The Federal Bureau of Prisons ( BOP ), which is the component of the Department of Justice (Department) responsible for incarcerating all federal defendants sentenced to prison, was operating at 20 percent over its rated capacity as of December 2015. To help alleviate overcrowding and respond to congressional mandates , in 1997 the BOP had begun contracting with privately operated institutions ( often referred to as “contract prisons ”) , at first on a smaller scale and later more extensively, to confine federal inmates who are primarily low security, criminal alien adult males with 90 months or less remaining to serve on their sentences. As of December 2015 , contract prisons house d roughly 22, 660 of these federal inmates , or about 12 percent of the BOP’s total inmate population . These contract prisons were operated by three private corporations: Corrections Corporation of America; GEO Group, Inc.; and Management and Training Corporation.
The BOP’s annual expenditures on contract prisons increased from approximately $562 million in fiscal year (FY) 2011 to $639 million in FY 2014. In recent years, disturbances in several federal contract pri sons resulted in extensive property damage, bodily injury, and the death of a Correctional Officer.
The Office of the Inspector General (OIG ) initiated this review to examine how the BOP monitors these facilities. We also assessed whether contractor performance meets certain inmate safety and security requirements and analyzed how contract prisons and similar BOP institutions compare with regard to inmate safety and security data. We found that, in most key areas, contract prisons incurred more safety and security incidents per capita than comparable BOP institutions and that the BOP needs to improve how it monitors contract prisons in several areas . Throughout this report, we note several important corrective actions the BOP has taken, in response to findings and recommendations in our April 2015 audit of the Reeves County contract prison, to improve its monitoring of contract prisons , including in the areas of health and correctional services.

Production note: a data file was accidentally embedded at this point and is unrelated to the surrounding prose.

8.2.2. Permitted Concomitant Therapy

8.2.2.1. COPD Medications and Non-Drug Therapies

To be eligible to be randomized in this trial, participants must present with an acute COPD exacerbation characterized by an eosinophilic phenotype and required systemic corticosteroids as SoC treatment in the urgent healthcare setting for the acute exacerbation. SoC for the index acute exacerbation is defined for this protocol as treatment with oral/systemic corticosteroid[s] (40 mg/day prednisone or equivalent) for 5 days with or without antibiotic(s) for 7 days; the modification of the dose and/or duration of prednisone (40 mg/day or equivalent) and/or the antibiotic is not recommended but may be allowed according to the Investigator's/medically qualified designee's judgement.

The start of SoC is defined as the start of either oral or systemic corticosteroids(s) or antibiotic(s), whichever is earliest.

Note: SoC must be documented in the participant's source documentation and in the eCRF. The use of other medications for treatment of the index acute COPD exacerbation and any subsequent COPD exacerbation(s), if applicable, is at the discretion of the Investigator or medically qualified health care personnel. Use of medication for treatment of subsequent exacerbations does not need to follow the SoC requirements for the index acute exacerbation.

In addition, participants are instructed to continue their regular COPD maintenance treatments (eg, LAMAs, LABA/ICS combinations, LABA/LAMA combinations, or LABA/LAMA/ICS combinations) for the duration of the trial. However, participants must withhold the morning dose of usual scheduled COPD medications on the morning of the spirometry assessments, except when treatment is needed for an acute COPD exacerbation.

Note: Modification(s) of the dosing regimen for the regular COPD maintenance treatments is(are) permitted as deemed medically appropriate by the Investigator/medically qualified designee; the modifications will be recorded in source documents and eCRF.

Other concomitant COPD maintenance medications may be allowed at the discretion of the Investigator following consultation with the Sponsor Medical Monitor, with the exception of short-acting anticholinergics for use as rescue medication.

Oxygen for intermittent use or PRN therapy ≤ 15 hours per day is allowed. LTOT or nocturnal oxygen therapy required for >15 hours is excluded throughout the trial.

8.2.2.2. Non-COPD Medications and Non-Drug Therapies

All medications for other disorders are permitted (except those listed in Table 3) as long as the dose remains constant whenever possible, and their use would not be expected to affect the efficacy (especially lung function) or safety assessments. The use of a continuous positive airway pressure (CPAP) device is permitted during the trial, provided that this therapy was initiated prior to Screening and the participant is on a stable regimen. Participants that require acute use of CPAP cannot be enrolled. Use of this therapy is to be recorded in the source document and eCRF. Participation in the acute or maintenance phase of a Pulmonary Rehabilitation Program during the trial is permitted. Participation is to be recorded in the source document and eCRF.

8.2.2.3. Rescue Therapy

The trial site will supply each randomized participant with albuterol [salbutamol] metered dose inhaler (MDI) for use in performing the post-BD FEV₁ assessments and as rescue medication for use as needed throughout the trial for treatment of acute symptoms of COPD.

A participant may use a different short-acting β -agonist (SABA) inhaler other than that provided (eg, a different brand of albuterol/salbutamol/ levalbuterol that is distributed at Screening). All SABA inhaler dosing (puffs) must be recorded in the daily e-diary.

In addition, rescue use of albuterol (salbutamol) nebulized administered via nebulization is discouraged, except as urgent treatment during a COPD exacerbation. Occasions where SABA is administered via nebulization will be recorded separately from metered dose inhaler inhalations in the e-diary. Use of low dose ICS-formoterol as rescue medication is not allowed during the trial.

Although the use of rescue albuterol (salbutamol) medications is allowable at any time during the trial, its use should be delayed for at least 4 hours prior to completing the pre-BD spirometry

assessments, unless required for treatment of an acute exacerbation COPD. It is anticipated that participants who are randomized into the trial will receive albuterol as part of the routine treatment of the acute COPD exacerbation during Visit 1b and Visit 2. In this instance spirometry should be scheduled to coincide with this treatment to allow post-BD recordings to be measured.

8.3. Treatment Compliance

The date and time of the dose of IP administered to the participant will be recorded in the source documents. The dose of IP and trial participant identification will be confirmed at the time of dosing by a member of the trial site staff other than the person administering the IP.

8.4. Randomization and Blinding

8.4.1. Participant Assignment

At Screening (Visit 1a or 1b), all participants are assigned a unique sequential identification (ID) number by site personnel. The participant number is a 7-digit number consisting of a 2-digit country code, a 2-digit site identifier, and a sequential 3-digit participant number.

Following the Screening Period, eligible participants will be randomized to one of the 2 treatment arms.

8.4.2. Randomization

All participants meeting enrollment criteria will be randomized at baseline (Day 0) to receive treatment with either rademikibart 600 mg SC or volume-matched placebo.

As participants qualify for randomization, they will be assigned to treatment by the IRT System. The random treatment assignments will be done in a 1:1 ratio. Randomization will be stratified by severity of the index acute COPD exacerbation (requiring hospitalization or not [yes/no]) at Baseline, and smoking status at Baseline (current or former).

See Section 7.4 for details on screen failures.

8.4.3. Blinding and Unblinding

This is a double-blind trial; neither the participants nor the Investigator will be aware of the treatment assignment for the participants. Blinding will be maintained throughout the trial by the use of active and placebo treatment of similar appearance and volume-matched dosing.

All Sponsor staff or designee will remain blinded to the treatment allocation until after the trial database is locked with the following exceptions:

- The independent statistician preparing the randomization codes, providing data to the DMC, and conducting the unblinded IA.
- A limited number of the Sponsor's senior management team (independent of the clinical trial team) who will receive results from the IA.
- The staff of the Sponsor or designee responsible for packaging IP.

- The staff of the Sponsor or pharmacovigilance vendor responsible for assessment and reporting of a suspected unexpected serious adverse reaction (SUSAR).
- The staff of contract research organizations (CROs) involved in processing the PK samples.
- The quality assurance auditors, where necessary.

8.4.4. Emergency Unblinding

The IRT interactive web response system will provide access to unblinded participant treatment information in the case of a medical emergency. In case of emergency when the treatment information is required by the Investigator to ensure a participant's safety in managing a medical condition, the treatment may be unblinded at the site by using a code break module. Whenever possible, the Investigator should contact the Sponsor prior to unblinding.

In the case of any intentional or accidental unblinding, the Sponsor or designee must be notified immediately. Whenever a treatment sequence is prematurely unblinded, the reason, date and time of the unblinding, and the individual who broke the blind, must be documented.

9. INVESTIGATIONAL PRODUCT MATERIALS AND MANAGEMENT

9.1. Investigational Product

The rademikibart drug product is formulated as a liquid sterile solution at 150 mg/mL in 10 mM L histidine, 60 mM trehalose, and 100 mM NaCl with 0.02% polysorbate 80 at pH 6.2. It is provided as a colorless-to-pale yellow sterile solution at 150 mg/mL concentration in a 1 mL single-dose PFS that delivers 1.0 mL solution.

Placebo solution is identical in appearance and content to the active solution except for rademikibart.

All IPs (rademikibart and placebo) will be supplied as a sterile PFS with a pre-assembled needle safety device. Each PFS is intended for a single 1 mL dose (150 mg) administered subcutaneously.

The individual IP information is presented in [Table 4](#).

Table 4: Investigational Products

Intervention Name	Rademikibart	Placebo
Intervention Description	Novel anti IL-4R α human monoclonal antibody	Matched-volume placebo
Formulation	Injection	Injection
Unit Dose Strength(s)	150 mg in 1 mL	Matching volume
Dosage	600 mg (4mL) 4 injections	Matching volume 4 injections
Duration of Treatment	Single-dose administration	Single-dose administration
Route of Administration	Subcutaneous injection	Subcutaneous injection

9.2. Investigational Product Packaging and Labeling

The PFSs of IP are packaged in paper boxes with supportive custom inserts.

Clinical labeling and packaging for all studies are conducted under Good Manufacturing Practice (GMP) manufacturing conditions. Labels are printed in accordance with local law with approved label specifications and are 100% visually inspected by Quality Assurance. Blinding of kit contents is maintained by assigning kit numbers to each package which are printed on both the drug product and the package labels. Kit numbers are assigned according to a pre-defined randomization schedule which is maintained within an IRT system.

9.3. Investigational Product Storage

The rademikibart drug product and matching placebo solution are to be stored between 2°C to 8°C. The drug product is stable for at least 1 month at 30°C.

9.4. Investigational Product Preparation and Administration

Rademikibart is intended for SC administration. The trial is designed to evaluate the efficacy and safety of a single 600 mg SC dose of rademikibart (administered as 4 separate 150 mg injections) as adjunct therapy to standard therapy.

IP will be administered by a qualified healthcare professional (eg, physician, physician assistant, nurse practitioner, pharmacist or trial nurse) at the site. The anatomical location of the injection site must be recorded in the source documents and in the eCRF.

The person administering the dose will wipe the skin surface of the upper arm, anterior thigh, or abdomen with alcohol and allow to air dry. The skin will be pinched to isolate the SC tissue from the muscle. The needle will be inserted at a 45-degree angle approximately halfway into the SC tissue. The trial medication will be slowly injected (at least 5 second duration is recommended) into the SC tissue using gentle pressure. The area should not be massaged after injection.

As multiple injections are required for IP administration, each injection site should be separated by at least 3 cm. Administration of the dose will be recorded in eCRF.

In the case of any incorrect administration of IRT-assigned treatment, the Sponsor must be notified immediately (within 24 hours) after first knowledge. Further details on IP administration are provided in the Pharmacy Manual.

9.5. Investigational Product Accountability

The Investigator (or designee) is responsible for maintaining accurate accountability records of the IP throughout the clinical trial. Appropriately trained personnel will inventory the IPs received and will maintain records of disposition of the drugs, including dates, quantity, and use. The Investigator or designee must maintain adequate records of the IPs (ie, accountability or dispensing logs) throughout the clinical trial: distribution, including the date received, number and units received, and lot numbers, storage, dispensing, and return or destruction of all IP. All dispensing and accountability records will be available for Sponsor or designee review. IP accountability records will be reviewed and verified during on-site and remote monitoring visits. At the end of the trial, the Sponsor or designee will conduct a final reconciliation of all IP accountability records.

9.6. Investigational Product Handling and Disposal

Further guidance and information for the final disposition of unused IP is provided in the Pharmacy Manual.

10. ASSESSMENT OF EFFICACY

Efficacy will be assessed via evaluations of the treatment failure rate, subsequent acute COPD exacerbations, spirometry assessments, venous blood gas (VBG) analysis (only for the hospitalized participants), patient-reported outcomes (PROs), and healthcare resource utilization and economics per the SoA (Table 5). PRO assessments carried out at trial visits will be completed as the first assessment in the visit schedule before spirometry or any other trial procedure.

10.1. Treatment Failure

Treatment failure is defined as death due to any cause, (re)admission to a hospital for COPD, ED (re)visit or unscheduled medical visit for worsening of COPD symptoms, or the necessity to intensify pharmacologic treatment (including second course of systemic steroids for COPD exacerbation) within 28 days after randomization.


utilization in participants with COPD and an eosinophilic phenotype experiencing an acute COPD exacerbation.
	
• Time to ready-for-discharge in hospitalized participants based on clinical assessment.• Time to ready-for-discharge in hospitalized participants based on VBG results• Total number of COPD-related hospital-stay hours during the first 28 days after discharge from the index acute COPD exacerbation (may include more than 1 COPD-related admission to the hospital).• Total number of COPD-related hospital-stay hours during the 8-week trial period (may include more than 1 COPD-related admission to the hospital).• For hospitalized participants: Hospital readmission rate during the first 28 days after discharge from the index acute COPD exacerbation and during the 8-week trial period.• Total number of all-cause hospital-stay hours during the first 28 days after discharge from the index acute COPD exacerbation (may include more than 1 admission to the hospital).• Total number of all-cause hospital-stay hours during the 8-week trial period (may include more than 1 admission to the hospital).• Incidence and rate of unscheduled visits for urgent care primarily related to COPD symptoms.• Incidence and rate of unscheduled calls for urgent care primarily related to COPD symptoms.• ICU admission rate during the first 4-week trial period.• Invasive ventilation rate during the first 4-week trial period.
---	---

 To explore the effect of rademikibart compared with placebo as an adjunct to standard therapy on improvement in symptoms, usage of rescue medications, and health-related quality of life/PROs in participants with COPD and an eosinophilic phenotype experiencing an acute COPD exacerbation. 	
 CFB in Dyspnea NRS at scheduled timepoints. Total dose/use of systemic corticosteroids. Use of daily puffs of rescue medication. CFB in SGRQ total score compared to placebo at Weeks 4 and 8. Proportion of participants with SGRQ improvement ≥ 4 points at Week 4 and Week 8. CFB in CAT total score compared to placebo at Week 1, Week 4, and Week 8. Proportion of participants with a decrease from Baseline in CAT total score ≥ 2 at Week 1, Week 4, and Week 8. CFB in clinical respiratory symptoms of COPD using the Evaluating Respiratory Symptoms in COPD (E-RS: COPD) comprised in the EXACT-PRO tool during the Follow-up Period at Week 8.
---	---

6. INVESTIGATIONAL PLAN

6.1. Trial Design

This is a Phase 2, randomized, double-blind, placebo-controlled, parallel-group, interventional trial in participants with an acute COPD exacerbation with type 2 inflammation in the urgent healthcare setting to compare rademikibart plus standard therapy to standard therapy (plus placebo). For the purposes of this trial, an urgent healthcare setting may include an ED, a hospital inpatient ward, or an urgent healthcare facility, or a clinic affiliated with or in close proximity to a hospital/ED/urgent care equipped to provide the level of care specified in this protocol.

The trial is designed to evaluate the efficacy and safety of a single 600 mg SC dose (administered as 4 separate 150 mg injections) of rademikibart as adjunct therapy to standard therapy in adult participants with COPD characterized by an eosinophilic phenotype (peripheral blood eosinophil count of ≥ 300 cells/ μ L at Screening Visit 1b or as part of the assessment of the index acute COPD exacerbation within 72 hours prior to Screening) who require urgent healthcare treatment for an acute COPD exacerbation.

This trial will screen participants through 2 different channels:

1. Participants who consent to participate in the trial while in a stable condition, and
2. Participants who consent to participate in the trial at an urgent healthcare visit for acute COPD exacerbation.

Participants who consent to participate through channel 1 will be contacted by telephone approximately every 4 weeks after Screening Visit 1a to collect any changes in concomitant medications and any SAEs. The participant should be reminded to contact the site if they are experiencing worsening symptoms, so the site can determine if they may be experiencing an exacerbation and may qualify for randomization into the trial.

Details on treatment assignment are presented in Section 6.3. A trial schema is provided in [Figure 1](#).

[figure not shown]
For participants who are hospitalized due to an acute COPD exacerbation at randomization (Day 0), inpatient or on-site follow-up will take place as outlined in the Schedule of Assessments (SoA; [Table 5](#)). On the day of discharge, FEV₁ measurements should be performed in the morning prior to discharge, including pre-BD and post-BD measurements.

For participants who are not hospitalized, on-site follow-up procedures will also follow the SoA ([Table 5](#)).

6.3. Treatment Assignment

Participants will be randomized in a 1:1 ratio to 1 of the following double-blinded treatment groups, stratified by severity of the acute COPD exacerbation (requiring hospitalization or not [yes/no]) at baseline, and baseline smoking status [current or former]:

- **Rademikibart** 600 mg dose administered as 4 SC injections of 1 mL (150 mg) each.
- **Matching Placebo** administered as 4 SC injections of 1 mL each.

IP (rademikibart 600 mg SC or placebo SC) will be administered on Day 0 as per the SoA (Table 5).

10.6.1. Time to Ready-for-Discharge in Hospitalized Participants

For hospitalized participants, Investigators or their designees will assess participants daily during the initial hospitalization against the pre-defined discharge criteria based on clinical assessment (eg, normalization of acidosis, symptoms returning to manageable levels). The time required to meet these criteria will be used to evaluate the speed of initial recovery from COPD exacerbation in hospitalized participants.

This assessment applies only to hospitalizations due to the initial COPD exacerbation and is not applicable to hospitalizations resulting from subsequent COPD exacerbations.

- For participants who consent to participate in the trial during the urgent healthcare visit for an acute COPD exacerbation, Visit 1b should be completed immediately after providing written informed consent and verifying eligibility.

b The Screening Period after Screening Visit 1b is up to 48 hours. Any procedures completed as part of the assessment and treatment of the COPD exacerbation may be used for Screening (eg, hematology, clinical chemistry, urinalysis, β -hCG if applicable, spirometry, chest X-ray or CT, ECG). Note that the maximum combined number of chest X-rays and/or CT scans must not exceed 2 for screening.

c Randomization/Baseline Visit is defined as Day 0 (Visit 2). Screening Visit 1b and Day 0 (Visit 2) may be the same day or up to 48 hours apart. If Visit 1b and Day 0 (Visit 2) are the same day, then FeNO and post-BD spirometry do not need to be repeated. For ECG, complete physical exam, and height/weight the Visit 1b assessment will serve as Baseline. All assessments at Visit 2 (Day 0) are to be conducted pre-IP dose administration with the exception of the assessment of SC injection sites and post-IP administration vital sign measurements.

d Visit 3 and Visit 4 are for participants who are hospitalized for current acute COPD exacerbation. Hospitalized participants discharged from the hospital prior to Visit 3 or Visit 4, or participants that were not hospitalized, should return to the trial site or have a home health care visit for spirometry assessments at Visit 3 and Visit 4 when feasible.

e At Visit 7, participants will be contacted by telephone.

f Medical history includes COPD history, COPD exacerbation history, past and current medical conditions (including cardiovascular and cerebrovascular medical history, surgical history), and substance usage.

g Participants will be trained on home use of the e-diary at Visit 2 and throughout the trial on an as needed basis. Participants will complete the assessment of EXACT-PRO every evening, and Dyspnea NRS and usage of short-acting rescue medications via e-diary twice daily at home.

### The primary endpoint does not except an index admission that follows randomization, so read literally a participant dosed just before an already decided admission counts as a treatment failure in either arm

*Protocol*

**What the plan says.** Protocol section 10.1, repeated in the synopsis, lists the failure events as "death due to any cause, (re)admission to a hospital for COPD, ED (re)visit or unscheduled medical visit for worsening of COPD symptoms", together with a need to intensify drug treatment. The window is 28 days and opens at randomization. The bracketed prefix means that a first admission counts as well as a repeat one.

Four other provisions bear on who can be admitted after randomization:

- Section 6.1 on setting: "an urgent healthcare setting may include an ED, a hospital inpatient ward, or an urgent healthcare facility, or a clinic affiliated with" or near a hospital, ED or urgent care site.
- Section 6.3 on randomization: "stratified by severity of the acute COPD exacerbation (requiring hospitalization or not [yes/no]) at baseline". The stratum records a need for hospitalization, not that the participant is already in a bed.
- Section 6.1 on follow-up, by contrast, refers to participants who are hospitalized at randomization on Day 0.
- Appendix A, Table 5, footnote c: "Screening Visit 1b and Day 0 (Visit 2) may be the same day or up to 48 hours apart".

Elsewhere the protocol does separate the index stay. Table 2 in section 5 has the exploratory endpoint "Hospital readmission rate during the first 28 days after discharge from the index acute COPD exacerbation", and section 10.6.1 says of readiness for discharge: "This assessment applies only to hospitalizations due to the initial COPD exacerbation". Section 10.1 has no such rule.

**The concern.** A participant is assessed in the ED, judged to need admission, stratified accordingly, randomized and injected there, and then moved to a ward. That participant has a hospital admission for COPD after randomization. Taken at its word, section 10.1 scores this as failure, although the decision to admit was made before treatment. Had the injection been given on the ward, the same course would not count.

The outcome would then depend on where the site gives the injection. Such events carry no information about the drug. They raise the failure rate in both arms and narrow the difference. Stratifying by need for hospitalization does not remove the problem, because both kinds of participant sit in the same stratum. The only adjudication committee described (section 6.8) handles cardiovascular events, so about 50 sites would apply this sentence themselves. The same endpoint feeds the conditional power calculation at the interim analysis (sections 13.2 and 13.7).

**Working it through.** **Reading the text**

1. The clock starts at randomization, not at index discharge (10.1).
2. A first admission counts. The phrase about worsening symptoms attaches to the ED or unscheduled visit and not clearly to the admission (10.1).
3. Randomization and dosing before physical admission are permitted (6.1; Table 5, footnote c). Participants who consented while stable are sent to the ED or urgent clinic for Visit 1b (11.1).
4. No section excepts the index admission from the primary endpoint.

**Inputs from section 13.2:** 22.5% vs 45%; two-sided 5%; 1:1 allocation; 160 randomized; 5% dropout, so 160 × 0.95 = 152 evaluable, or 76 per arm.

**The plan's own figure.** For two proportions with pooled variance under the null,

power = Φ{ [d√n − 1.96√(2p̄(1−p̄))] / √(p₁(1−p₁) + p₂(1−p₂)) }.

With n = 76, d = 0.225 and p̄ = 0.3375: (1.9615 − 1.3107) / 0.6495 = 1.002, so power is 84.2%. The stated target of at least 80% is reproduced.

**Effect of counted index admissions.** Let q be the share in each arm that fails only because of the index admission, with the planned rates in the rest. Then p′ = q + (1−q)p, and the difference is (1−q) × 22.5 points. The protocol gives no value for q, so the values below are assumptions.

The BOP’s administration, monitoring, and oversight of contract pri sons is conducted through three branches at BOP headquarters and on site . According to the BOP, at each contract prison, two BOP onsite monitors and a BOP Contracting Officer , in cooperation with other BOP subject matter experts , oversee each contractor’s compliance with 29 vital functions within 8 operational areas , including correctional programs , correctional services , and health services .
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